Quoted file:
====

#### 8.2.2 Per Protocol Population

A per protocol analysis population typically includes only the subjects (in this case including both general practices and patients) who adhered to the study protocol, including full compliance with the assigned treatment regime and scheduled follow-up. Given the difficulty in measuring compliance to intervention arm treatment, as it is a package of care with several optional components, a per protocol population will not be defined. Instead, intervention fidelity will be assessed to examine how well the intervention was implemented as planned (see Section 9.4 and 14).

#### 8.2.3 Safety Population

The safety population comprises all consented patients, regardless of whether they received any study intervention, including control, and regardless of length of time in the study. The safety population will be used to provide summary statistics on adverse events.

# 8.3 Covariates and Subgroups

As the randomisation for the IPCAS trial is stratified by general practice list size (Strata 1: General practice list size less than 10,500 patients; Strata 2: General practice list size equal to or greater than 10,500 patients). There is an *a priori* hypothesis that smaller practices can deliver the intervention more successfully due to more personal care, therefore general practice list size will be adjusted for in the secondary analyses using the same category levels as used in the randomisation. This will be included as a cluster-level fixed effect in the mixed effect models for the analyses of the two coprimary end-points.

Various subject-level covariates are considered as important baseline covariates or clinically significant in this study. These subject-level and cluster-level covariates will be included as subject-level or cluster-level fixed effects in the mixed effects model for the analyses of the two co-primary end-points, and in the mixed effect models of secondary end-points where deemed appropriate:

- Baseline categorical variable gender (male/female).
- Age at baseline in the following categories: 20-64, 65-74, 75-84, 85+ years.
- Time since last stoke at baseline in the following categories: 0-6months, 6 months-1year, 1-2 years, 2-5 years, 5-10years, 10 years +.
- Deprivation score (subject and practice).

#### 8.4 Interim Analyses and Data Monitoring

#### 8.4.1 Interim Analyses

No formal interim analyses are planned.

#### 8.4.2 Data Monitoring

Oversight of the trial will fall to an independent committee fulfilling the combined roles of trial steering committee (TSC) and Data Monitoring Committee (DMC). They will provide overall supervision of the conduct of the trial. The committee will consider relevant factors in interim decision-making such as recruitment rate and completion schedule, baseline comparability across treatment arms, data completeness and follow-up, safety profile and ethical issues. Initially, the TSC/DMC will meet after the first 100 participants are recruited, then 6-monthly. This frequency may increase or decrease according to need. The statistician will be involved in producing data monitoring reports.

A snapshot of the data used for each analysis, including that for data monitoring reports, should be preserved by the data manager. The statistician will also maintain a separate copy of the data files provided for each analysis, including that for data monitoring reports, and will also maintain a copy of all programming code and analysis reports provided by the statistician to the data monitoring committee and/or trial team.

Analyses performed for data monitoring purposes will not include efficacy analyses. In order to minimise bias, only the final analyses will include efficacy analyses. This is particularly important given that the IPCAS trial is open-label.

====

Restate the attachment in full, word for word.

#### 8.2.2 Per Protocol Population

A per protocol analysis population typically includes only the subjects (in this case including both general practices and patients) who adhered to the study protocol, including full compliance with the assigned treatment regime and scheduled follow-up. Given the difficulty in measuring compliance to intervention arm treatment, as it is a package of care with several optional components, a per protocol population will not be defined. Instead, intervention fidelity will be assessed to examine how well the intervention was implemented as planned (see Section 9.4 and 14).

#### 8.2.3 Safety Population

The safety population comprises all consented patients, regardless of whether they received any study intervention, including control, and regardless of length of time in the study. The safety population will be used to provide summary statistics on adverse events.

# 8.3 Covariates and Subgroups

As the randomisation for the IPCAS trial is stratified by general practice list size (Strata 1: General practice list size less than 10,500 patients; Strata 2: General practice list size equal to or greater than 10,500 patients). There is an *a priori* hypothesis that smaller practices can deliver the intervention more successfully due to more personal care, therefore general practice list size will be adjusted for in the secondary analyses using the same category levels as used in the randomisation. This will be included as a cluster-level fixed effect in the mixed effect models for the analyses of the two coprimary end-points.

Various subject-level covariates are considered as important baseline covariates or clinically significant in this study. These subject-level and cluster-level covariates will be included as subject-level or cluster-level fixed effects in the mixed effects model for the analyses of the two co-primary end-points, and in the mixed effect models of secondary end-points where deemed appropriate:

- Baseline categorical variable gender (male/female).
- Age at baseline in the following categories: 20-64, 65-74, 75-84, 85+ years.
- Time since last stoke at baseline in the following categories: 0-6months, 6 months-1year, 1-2 years, 2-5 years, 5-10years, 10 years +.
- Deprivation score (subject and practice).

#### 8.4 Interim Analyses and Data Monitoring

#### 8.4.1 Interim Analyses

No formal interim analyses are planned.

#### 8.4.2 Data Monitoring

Oversight of the trial will fall to an independent committee fulfilling the combined roles of trial steering committee (TSC) and Data Monitoring Committee (DMC). They will provide overall supervision of the conduct of the trial. The committee will consider relevant factors in interim decision-making such as recruitment rate and completion schedule, baseline comparability across treatment arms, data completeness and follow-up, safety profile and ethical issues. Initially, the TSC/DMC will meet after the first 100 participants are recruited, then 6-monthly. This frequency may increase or decrease according to need. The statistician will be involved in producing data monitoring reports.

A snapshot of the data used for each analysis, including that for data monitoring reports, should be preserved by the data manager. The statistician will also maintain a separate copy of the data files provided for each analysis, including that for data monitoring reports, and will also maintain a copy of all programming code and analysis reports provided by the statistician to the data monitoring committee and/or trial team.

Analyses performed for data monitoring purposes will not include efficacy analyses. In order to minimise bias, only the final analyses will include efficacy analyses. This is particularly important given that the IPCAS trial is open-label.